Welcome to the Official home of
The Indian Game Club

The original Indian Game Club was first established in 1886 in Cornwall though the breed was certainly in existence many years before this date.

The standards and rules set down then remain in use today, with little altered. The original colour dark, was added to with Jubilees named to commemorate Queen Victoria’s Diamond Jubilee in 1887 and later still Double Blue Laced, are the only colours standardised in the U.K.

The Bantam version was admitted into the club in 1899.

In America, where the breed is known as “Cornish Game” they are produced in a variety of colours.

They were initially bred almost certainly for the pit, by crossing Aseel, Malay, Old English Game and a breed similar to Sumatra Game (hence the glossy plumage), but in this they proved to be a great disappointment. It soon became obvious that their real value lay in the enormous amount of breast meat they were able to put onto the breeds thus producing top quality cross-bred table birds, a talent they still excel in to this day.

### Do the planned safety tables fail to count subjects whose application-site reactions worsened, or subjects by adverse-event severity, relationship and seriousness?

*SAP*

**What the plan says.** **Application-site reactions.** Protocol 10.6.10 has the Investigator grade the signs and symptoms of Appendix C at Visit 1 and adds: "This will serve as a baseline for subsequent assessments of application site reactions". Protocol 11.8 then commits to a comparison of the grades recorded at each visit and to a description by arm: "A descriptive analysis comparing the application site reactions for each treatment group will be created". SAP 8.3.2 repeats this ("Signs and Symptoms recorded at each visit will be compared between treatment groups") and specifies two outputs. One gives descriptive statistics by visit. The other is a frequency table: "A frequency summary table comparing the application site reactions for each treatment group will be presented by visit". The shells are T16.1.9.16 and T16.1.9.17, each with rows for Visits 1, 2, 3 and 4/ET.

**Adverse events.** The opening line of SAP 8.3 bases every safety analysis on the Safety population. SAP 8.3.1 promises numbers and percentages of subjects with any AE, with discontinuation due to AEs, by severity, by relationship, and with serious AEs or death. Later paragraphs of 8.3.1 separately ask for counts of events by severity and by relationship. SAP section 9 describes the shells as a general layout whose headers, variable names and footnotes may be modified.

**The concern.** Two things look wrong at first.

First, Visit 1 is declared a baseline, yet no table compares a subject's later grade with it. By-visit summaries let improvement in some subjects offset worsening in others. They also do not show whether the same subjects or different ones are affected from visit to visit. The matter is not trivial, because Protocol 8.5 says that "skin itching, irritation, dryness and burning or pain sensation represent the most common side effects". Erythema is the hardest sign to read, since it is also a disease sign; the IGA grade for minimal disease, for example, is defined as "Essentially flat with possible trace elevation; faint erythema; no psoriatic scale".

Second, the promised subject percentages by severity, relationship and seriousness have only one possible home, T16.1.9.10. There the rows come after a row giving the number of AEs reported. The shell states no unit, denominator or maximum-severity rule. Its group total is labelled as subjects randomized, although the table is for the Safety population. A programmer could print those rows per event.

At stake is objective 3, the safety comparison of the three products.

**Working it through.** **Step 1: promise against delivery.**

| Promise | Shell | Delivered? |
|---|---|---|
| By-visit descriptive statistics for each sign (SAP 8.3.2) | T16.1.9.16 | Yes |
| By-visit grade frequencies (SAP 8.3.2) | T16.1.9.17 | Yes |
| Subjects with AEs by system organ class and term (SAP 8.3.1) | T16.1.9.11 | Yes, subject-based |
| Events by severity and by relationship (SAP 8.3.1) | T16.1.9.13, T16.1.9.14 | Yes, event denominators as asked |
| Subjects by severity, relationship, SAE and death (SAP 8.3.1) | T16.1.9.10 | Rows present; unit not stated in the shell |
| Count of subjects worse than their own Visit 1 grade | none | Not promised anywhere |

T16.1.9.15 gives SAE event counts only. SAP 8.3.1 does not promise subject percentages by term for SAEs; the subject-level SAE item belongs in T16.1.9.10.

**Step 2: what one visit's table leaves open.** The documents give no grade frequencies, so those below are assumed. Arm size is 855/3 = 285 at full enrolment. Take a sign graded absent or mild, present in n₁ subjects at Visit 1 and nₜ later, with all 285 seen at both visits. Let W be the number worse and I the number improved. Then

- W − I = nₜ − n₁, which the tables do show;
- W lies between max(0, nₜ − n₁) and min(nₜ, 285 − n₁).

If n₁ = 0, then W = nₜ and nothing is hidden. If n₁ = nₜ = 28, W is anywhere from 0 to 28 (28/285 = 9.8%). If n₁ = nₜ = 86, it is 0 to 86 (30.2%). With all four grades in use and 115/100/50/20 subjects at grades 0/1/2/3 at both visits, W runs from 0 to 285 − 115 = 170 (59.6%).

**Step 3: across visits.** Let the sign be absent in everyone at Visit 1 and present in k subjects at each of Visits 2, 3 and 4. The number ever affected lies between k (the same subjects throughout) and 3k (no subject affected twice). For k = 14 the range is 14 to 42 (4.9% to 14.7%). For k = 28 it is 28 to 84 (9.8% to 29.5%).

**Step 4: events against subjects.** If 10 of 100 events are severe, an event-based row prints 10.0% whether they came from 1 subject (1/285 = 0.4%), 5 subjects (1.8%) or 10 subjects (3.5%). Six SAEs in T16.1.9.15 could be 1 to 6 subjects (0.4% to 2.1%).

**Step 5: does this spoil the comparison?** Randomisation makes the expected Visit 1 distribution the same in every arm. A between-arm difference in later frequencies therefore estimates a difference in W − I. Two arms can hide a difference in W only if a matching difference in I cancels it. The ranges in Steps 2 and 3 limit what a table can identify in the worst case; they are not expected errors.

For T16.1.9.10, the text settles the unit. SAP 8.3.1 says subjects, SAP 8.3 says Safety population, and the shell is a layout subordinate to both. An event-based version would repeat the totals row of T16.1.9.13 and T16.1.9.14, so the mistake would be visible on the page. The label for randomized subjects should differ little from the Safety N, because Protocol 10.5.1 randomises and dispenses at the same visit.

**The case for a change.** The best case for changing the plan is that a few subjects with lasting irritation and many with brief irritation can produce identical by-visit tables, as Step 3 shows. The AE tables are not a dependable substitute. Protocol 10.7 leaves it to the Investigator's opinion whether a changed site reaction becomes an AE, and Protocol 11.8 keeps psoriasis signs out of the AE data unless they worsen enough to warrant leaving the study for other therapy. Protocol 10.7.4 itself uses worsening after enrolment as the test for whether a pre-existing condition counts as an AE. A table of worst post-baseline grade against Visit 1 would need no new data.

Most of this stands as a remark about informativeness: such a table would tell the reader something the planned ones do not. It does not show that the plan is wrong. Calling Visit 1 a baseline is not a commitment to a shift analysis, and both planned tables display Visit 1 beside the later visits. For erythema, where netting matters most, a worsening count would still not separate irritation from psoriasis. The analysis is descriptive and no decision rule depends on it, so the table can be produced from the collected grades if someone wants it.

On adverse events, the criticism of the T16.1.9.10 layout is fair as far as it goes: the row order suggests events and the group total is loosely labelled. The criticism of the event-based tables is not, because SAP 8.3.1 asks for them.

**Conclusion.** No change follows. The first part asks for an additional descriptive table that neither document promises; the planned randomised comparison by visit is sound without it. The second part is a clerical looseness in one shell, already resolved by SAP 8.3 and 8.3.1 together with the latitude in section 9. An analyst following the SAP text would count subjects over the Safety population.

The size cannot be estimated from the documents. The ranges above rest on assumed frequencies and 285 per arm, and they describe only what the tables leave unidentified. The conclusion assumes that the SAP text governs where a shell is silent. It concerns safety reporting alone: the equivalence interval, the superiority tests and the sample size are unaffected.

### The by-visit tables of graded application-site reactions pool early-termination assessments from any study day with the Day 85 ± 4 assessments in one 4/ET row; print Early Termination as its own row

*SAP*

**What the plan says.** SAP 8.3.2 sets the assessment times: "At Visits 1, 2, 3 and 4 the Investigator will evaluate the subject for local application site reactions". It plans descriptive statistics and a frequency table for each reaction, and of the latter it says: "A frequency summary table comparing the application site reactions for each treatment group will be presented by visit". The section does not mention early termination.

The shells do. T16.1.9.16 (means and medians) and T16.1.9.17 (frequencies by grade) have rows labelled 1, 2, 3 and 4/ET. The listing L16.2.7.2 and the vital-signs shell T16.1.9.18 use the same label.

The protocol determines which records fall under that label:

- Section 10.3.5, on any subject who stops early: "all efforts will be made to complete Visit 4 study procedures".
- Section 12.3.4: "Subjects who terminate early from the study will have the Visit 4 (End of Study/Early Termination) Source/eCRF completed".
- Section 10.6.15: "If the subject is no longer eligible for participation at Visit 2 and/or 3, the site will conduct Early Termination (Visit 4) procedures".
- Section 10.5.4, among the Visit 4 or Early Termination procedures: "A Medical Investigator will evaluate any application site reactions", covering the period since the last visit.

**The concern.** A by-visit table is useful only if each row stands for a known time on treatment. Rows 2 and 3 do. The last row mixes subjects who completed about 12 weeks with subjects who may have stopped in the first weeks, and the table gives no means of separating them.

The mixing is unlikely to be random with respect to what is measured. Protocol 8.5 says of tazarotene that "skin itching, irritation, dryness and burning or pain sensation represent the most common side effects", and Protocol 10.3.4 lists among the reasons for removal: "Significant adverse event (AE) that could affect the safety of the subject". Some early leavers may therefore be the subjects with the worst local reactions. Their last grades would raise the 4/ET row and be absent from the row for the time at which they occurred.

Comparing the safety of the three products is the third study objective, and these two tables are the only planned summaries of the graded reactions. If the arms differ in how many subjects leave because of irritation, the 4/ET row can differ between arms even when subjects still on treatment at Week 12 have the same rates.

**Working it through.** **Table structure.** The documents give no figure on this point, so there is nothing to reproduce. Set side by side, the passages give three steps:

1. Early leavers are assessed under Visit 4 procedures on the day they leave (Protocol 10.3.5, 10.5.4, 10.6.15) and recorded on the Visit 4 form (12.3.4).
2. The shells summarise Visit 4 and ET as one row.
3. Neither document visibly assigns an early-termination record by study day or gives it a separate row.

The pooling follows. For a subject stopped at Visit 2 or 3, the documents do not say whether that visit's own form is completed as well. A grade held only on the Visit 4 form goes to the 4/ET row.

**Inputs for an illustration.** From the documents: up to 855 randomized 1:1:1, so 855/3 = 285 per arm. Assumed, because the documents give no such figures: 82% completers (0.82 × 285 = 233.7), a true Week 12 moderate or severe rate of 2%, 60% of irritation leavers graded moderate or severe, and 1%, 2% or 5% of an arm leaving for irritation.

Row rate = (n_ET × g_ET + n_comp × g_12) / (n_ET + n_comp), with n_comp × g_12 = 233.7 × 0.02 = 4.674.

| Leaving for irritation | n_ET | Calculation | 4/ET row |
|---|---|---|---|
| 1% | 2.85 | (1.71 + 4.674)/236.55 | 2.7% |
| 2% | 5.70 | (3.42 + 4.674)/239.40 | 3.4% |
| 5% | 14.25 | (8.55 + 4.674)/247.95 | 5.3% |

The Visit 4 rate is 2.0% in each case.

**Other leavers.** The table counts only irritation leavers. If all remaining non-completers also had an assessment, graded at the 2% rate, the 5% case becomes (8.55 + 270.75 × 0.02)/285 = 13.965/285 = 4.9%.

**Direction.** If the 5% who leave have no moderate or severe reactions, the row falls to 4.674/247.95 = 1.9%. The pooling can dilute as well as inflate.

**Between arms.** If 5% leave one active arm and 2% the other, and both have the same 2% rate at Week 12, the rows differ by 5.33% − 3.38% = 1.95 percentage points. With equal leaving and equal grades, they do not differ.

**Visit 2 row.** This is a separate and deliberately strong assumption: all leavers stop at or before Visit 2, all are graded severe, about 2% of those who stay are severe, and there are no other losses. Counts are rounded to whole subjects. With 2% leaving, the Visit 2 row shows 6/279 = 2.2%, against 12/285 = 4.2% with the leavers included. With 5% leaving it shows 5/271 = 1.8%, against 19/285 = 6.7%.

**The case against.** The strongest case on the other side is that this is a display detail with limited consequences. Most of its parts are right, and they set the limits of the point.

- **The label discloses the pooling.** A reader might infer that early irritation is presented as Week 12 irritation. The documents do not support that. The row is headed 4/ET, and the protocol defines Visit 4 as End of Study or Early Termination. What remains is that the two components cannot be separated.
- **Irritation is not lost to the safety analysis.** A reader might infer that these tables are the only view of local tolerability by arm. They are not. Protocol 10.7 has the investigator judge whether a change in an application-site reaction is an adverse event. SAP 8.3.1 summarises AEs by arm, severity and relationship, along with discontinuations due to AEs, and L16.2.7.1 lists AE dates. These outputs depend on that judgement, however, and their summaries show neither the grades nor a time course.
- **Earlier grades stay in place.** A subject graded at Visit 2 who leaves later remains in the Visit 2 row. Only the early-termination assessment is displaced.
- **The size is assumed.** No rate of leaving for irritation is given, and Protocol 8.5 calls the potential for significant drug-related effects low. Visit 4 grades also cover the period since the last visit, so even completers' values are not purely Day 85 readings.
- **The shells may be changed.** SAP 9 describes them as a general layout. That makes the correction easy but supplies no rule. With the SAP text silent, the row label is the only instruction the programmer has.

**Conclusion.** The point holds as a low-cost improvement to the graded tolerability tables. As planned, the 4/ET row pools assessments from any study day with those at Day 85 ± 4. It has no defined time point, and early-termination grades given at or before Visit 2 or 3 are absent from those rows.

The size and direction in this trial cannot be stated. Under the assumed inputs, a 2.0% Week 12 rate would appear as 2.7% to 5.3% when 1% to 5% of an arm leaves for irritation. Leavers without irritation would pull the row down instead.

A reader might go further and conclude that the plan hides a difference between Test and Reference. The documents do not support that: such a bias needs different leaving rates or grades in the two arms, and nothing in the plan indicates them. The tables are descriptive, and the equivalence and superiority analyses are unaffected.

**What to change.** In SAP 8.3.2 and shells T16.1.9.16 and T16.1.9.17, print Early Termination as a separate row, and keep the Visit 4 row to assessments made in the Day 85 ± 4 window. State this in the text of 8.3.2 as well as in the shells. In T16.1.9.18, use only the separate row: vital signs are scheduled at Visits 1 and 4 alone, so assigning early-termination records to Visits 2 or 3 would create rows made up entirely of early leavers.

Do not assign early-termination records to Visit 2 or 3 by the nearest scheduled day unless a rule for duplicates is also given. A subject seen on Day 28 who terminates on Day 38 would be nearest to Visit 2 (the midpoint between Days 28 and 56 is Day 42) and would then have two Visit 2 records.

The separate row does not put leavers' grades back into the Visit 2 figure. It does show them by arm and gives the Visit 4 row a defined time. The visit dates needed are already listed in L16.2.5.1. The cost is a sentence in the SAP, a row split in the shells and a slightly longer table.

When selecting for the breeding pen a balance between the broad and massive bird and the required active, gaminess is called for and is very challenging to the breeder but these qualities must be maintained to remain a true Indian Game.

Its very size and build make it a difficult bird to breed and the use of a young male (preferably with another in reserve) is recommended. It is probably sensible to steer clear of a really short legged, stuffy inactive male to head your breeding pen.

In the show pen a beautifully turned out typed Indian Game is hard to ignore and the showman’s skill and time is certainly put to the test. This wonderful, old breed remains a demanding though rewarding bird to both breed and show.

The Club is still an active and thriving Club with a continued demand for stock though as with most breed clubs, considerably less membership than in past years.